Wednesday, August 27, 2008

The Lessons of Childhood

My ex-husband and I have brought Son up as well as we can. I'm sure we have made mistakes, the same way all parents do, but we also know we have imprinted our deepest values on him.

Son and I are currently staying in a hotel. This evening, I sent him down to the vending machine to get himself a Diet Coke. Before he got back to our room, I could hear his footsteps thundering down the hall as he ran back. (Running in hotels is something he knows not to do.)

"Amah," he panted when he arrived, "I put in the money for my Diet Coke but THREE came out. I only took one, I left the other two because I'm honest."

I told him to go back immediately and GET the other two, otherwise his honesty would be wasted by the next person to walk by. When he returned to our room, I called the front desk and explained the situation to the manager: my son had paid for one Coke, he had received three, and he wanted to return the other two to the appropriate department. The manager (who happens to be a good friend of mine, and knows Son's moral character very well) thought this was wonderful, and offered the suggestion that the hotel was so impressed by his honesty that they wanted to give him the other two Cokes as a reward for reporting this.

And I was all, "Dude, but then what the hell am I going to do with three Diet Cokes??" And, really? Why should he get a reward for doing the right thing, the obvious thing?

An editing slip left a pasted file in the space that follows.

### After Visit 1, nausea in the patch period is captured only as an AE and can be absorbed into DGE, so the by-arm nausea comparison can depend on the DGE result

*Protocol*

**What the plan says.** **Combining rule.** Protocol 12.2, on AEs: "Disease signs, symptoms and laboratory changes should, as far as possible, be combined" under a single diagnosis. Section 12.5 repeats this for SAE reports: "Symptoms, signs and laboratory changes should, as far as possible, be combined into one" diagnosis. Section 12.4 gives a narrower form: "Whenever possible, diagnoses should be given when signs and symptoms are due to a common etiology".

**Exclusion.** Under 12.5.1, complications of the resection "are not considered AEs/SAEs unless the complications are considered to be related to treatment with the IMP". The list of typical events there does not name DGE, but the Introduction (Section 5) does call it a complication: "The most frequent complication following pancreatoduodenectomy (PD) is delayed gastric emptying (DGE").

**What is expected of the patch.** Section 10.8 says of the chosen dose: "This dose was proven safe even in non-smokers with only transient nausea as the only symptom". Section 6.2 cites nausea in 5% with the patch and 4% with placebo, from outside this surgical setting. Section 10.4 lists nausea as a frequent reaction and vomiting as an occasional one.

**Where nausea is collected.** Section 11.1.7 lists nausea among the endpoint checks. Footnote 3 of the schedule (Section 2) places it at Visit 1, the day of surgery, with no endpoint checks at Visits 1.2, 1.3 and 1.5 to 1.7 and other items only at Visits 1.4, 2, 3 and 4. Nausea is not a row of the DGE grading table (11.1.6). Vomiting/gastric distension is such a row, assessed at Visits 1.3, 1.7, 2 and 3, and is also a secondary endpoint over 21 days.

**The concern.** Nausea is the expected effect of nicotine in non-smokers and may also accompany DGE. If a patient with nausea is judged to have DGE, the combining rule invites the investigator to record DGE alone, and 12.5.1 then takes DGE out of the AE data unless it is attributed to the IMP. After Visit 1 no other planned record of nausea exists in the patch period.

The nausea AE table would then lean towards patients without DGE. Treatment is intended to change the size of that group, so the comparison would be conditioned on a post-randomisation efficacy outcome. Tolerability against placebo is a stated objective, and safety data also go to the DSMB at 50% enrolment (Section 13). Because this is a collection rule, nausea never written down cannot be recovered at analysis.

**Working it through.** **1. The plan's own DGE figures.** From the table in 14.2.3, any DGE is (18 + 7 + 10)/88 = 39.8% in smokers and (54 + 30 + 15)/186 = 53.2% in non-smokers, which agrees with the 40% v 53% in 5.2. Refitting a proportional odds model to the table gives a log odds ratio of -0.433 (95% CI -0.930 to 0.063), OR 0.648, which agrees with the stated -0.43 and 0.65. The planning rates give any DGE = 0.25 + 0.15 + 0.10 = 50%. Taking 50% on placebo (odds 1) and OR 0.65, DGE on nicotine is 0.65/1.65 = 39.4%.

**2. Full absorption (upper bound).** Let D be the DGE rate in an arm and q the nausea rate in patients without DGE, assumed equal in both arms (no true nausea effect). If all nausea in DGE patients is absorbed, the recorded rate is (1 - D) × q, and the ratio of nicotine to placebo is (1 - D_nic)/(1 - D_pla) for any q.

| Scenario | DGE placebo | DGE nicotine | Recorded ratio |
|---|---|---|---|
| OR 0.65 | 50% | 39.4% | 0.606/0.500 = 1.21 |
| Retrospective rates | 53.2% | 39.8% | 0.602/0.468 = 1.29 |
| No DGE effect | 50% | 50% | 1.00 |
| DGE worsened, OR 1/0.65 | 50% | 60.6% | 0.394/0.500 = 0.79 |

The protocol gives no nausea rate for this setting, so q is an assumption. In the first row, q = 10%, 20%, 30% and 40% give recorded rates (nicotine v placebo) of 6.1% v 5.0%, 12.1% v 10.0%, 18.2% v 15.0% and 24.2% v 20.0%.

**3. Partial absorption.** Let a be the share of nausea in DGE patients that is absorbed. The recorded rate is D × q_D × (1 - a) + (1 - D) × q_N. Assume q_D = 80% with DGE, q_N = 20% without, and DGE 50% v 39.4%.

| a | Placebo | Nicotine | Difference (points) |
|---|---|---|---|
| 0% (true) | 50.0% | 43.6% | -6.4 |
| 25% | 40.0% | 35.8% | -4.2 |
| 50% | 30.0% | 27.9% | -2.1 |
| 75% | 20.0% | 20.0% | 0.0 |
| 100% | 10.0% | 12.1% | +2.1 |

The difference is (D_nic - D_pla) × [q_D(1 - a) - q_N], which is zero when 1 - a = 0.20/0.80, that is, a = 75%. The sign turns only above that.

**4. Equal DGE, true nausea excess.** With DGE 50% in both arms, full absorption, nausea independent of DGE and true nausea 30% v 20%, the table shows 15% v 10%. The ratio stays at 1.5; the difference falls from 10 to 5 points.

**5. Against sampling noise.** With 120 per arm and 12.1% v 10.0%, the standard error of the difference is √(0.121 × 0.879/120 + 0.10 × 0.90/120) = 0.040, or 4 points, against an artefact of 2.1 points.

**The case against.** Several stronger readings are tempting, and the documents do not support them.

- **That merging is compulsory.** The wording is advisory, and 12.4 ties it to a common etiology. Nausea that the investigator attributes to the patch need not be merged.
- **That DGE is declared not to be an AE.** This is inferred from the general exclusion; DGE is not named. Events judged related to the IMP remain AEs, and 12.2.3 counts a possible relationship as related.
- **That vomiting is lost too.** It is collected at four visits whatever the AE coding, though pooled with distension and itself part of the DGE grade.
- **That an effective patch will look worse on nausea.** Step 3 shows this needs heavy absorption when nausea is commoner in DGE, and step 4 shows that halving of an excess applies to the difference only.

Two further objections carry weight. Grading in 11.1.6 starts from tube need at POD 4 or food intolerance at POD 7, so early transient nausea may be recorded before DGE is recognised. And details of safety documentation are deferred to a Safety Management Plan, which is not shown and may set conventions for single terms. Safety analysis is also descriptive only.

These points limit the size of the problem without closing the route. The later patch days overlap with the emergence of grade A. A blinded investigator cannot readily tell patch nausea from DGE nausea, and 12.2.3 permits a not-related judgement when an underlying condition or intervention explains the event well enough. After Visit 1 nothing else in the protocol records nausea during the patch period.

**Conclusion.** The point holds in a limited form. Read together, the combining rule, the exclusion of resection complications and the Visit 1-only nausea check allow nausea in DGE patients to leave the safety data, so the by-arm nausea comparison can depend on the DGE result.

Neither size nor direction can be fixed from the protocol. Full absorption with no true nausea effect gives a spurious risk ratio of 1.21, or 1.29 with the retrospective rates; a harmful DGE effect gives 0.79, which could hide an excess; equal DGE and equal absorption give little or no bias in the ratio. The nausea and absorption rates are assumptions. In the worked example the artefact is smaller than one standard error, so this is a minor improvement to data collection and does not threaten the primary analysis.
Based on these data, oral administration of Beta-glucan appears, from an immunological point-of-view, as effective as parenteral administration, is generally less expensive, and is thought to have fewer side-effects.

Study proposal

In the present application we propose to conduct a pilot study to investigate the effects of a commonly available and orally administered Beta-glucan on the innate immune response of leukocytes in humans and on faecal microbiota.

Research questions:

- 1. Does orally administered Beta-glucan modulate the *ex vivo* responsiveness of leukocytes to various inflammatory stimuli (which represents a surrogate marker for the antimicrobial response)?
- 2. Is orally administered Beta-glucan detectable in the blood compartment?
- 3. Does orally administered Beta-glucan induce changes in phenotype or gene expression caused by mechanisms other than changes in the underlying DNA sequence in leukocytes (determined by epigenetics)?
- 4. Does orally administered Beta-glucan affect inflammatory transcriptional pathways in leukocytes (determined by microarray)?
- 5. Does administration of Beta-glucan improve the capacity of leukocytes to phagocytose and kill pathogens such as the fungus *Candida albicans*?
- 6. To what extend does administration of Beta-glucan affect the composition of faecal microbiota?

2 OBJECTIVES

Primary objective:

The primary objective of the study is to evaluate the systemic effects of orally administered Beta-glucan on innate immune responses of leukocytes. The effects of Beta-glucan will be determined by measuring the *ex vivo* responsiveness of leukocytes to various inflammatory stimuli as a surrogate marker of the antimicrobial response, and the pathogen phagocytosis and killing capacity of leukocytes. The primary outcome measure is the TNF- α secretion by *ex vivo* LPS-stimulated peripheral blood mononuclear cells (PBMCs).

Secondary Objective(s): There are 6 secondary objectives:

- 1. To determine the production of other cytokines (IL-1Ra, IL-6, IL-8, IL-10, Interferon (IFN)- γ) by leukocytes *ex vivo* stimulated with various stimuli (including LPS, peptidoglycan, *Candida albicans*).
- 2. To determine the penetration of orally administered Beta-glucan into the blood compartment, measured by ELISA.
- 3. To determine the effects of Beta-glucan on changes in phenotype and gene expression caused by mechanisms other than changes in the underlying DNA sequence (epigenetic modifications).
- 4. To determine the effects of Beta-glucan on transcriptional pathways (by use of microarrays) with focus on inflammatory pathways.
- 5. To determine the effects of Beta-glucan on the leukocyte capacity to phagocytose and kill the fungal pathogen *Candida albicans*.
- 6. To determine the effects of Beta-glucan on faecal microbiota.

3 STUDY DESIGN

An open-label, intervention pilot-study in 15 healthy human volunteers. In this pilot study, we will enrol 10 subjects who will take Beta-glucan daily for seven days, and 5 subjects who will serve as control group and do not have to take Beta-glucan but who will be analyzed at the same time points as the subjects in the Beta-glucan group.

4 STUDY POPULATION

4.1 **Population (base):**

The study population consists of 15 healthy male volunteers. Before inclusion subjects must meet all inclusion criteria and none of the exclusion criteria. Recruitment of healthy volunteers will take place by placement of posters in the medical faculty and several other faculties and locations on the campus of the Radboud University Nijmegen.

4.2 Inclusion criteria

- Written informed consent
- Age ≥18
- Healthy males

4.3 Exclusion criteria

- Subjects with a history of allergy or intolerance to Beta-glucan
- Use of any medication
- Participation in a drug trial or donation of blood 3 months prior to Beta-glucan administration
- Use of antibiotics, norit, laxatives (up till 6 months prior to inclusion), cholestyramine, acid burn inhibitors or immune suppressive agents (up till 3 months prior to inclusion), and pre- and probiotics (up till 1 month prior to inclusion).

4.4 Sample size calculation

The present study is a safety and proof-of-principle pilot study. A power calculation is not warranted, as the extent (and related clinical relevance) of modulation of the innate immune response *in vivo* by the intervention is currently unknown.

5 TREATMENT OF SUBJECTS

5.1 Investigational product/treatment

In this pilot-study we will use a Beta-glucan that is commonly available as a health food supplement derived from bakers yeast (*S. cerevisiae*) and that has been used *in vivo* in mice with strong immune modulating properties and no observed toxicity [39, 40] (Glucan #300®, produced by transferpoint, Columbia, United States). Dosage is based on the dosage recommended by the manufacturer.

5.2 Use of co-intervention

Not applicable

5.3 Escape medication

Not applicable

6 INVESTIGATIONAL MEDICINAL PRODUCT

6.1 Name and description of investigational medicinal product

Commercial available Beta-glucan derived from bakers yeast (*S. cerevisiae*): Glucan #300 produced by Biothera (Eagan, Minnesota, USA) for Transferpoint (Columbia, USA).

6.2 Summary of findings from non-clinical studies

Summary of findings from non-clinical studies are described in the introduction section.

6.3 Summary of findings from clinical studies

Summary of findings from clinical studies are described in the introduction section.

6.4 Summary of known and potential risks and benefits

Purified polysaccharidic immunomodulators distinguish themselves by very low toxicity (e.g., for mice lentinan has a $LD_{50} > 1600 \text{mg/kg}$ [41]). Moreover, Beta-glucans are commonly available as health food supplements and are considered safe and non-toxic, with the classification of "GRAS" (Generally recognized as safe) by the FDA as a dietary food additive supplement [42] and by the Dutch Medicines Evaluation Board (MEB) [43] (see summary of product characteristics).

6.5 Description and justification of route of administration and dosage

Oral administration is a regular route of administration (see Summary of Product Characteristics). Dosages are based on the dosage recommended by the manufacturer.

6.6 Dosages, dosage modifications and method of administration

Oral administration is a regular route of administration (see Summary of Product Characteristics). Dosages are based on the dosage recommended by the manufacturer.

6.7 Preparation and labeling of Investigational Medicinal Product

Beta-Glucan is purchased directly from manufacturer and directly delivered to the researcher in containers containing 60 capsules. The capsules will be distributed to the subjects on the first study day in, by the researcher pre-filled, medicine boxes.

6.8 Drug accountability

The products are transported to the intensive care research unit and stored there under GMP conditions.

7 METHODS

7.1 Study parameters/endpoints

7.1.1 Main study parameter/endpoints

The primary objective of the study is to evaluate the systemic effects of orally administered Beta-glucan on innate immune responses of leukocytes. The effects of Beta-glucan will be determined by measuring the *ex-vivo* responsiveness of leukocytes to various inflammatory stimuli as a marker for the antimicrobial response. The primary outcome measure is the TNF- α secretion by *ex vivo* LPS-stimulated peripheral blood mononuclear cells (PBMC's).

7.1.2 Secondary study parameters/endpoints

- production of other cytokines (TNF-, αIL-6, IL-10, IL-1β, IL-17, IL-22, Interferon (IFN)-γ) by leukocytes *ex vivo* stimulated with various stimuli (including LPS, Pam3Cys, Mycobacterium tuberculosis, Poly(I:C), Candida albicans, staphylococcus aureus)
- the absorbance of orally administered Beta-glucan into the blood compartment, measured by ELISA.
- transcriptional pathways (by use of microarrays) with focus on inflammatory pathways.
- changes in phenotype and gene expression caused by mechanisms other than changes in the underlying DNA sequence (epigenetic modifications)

My child may not have had the benefit of a religious education in his life, but he does know the Cardinal Rule: Don't take anything that isn't yours.

Don't steal, because it's not yours. Don't defame someone's name, because it's not yours. Don't write graffiti on rocks, or carve things on trees, because it's not yours. Don't lie, as anything that happens because of that lie is not yours.

It's really not such a difficult concept.

But I am still filled with such, such pride when Son lives as he has been taught to live.


Gillian Grattan-Baldwin said...

Bravo on raising such a wonderful son and giving him values that far outshine a conventional religious upbringing. If more people who hide behind the old mantra "oh, we're religious" actually practiced what they preach and stuck to the general golden rules, which, as you said, is honestly not a difficult concept, then the world would be a better place. Brave again, my friend. :)

Gillian Grattan-Baldwin said...

oops typing too early here, that last line should read, Bravo again, my friend...although Brave, yes indeed. :)